Pleasant Plains (Pleasant Plains), Friday, 26 September 2003 17:57 (sixteen years ago) link

His name is Alex Chilton and he is best known, in so far as he is known at all, as the singer of an American band called Big Star

"My baby just wrote me a letter...."

Even had the young girl fetish back then.

VMP, Friday, 26 September 2003 18:01 (sixteen years ago) link

Men drive like this.
While women drive like this.

tokyo rosemary (rosemary), Friday, 26 September 2003 18:07 (sixteen years ago) link

When Michael Hann saw through his hero, he began to doubt his own identity

cinniblount (James Blount), Friday, 26 September 2003 18:28 (sixteen years ago) link

Oh good Lord. Alex Chilton is a big creep. Not a shocker. A pedophile? I doubt it. Big creep? Mos def.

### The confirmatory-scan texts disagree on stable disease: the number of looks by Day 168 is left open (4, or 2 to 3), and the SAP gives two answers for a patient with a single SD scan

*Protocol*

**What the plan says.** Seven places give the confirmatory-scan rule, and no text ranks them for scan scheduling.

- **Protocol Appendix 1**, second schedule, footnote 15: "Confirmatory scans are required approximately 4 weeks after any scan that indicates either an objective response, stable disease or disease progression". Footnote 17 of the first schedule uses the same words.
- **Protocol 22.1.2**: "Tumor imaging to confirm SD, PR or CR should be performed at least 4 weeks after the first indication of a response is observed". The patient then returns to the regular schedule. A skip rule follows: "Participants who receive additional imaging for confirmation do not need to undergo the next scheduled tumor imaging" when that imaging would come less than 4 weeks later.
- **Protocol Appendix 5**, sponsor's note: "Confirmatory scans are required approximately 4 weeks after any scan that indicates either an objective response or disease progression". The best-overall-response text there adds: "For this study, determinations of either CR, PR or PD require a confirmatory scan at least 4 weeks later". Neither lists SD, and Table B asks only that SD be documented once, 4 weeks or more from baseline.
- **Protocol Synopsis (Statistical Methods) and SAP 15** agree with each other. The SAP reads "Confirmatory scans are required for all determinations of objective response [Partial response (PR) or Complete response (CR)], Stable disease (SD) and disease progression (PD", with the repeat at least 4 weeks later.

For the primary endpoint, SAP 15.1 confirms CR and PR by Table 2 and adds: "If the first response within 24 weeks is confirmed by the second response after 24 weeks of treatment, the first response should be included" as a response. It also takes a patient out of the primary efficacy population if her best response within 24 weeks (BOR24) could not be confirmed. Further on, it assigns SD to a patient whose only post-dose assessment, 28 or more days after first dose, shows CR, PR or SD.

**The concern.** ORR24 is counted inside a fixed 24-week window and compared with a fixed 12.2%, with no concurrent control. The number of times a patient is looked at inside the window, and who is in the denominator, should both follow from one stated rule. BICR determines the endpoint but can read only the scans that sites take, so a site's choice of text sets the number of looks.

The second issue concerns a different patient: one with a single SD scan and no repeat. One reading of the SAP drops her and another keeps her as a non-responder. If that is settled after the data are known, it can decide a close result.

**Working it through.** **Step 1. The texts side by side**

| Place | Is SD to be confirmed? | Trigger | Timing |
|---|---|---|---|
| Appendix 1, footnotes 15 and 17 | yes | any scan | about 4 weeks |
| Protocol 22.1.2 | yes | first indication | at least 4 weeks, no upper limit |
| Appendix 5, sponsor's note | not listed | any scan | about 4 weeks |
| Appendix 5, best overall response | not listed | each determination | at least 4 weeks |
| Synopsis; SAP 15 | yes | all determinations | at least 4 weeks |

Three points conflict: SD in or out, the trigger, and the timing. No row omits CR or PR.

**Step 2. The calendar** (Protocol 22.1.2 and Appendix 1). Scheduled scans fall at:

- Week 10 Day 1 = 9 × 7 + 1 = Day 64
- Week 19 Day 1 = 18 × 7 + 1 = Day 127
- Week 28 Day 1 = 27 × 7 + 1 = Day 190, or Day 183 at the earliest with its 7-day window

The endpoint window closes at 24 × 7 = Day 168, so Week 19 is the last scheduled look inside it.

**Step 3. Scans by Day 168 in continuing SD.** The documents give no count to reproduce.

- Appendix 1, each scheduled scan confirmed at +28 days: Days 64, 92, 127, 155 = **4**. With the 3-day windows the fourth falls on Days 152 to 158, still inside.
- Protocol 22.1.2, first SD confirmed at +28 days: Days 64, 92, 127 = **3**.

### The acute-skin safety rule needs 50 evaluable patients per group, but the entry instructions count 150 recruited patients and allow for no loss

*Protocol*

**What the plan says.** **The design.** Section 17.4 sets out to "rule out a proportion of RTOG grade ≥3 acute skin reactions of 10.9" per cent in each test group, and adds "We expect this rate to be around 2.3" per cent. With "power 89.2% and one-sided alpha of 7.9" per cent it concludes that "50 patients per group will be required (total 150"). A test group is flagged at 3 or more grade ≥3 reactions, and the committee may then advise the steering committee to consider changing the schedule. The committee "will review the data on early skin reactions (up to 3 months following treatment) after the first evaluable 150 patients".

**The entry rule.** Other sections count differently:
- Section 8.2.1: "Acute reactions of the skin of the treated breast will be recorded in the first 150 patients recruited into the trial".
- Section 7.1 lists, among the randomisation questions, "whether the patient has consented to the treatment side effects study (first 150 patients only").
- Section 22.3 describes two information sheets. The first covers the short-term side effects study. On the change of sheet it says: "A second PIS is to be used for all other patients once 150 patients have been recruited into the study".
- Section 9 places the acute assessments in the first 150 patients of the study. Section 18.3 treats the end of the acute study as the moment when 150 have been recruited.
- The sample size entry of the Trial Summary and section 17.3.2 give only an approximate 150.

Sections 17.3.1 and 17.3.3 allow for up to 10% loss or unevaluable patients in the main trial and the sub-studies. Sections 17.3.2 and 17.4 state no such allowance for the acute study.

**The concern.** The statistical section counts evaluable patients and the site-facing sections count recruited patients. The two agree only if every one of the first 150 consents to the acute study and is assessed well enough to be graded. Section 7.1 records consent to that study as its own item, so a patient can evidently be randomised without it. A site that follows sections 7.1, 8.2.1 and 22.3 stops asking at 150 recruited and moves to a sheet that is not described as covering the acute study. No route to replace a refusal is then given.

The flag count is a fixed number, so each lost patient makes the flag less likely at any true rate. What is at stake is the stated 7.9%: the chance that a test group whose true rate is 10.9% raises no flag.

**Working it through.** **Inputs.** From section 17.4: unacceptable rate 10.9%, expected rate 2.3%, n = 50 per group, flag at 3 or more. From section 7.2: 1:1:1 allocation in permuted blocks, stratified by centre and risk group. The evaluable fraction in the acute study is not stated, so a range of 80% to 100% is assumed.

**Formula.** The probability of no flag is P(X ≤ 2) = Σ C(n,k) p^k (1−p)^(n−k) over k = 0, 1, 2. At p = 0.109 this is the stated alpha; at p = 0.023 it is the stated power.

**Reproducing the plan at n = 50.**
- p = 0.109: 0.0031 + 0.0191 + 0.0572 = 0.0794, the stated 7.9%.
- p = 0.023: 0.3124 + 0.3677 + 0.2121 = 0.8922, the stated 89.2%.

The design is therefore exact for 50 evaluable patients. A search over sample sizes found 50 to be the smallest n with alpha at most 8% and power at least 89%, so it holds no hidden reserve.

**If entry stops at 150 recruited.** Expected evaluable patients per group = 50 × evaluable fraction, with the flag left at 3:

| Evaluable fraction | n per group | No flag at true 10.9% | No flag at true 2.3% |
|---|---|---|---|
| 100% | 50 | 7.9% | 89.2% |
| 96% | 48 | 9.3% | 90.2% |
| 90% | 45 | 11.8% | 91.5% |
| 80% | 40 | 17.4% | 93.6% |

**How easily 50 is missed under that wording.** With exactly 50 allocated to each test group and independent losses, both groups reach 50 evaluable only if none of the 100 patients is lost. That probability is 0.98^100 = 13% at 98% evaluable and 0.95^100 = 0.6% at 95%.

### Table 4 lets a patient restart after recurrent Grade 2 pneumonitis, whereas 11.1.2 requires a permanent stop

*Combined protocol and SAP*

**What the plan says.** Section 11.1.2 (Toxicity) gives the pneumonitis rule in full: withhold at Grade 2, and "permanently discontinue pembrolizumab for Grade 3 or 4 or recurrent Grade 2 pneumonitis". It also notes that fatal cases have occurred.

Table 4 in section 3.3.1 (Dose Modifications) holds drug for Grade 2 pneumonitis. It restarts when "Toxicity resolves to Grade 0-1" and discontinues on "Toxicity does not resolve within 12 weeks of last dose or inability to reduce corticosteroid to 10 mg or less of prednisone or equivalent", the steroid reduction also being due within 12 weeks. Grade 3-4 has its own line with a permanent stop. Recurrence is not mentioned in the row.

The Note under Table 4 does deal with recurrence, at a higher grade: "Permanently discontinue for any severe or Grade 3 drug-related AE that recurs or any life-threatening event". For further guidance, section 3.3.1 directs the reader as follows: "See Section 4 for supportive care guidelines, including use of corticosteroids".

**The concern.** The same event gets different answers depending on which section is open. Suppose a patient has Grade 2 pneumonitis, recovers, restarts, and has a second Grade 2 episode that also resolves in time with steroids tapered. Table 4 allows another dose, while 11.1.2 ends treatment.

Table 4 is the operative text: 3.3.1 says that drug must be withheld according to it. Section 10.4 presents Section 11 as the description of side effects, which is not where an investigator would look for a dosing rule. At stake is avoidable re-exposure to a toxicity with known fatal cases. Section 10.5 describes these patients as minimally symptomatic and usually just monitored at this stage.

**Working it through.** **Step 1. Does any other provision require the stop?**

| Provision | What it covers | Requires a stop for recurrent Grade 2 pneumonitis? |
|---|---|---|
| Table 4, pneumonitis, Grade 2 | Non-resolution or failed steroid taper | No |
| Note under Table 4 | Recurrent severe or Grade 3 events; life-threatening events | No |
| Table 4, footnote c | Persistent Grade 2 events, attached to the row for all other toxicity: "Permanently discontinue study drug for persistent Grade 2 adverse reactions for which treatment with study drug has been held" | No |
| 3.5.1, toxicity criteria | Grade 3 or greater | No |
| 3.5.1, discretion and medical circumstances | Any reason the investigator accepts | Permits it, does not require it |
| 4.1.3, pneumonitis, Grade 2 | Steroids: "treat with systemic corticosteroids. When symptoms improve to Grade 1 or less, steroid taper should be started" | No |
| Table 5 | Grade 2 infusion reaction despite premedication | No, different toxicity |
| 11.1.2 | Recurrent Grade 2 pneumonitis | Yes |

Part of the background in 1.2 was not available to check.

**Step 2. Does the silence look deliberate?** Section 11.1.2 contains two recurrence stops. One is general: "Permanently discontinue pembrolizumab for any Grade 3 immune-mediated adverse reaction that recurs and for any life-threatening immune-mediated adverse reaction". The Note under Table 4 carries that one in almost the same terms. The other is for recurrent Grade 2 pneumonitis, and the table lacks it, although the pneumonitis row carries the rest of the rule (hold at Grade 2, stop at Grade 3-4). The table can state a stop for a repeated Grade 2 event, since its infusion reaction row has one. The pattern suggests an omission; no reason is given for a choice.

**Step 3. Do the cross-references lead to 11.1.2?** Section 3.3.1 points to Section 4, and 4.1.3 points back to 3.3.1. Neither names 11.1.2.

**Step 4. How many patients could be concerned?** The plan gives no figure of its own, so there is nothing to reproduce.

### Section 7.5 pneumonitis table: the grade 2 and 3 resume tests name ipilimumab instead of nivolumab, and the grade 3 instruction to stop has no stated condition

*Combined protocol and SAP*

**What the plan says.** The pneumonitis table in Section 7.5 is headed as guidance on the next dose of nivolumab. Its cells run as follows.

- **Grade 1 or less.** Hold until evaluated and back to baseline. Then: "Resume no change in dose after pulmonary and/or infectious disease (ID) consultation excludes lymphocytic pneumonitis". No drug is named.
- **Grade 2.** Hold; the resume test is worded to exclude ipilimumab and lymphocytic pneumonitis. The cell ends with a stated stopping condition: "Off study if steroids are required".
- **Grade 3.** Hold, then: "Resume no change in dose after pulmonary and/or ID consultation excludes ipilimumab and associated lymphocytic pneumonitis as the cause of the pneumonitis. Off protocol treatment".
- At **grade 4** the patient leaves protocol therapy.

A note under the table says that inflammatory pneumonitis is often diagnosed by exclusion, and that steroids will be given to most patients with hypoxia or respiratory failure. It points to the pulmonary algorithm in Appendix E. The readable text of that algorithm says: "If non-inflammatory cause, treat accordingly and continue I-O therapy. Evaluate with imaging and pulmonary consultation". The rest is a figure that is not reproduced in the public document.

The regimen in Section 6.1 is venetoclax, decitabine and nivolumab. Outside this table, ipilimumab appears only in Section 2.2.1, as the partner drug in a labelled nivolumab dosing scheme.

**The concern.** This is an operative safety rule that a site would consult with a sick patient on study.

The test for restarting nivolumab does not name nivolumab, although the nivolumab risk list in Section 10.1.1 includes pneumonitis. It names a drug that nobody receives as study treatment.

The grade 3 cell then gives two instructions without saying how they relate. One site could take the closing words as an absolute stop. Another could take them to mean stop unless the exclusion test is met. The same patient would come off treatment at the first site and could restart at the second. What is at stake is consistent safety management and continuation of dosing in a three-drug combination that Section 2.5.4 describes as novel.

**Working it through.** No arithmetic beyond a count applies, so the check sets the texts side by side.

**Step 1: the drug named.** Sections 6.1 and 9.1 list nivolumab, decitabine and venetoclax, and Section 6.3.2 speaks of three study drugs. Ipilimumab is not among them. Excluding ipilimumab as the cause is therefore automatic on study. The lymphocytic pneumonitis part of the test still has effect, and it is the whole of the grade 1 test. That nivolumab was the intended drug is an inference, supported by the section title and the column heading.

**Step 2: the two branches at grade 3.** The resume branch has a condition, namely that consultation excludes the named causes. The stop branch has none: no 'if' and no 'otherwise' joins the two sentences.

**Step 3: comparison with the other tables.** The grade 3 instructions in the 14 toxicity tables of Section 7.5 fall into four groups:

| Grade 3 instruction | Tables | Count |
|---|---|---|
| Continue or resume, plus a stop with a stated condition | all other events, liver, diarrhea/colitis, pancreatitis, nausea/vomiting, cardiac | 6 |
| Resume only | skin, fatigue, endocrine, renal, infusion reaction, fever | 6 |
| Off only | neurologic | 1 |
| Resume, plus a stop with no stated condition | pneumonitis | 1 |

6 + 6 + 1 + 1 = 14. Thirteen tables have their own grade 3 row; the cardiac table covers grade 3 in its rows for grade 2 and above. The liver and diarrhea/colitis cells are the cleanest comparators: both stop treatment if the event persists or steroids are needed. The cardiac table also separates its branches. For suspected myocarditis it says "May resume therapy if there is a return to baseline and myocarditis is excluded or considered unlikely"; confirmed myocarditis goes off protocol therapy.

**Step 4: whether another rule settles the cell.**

Lee G (Lee G), Friday, 26 September 2003 19:09 (sixteen years ago) link

"I. don't. like. dogs."

cinniblount (James Blount), Friday, 26 September 2003 19:20 (sixteen years ago) link

He sounds like a sad self-righteous whiney protagonist from a Hornby novel, come to think of it.

scott m (mcd), Friday, 26 September 2003 19:31 (sixteen years ago) link

"Won't you let me walk you home from school..."

PAEDOGEDDON!

notkeithtownsend, Friday, 26 September 2003 19:40 (sixteen years ago) link

Play Led Zep's "The Ocean" to this guy and see what happens

dave q, Friday, 26 September 2003 19:48 (sixteen years ago) link

Isn't this the same guy who wrote an article complaining about punk baby tshirts ?

tokyo rosemary (rosemary), Friday, 26 September 2003 20:50 (sixteen years ago) link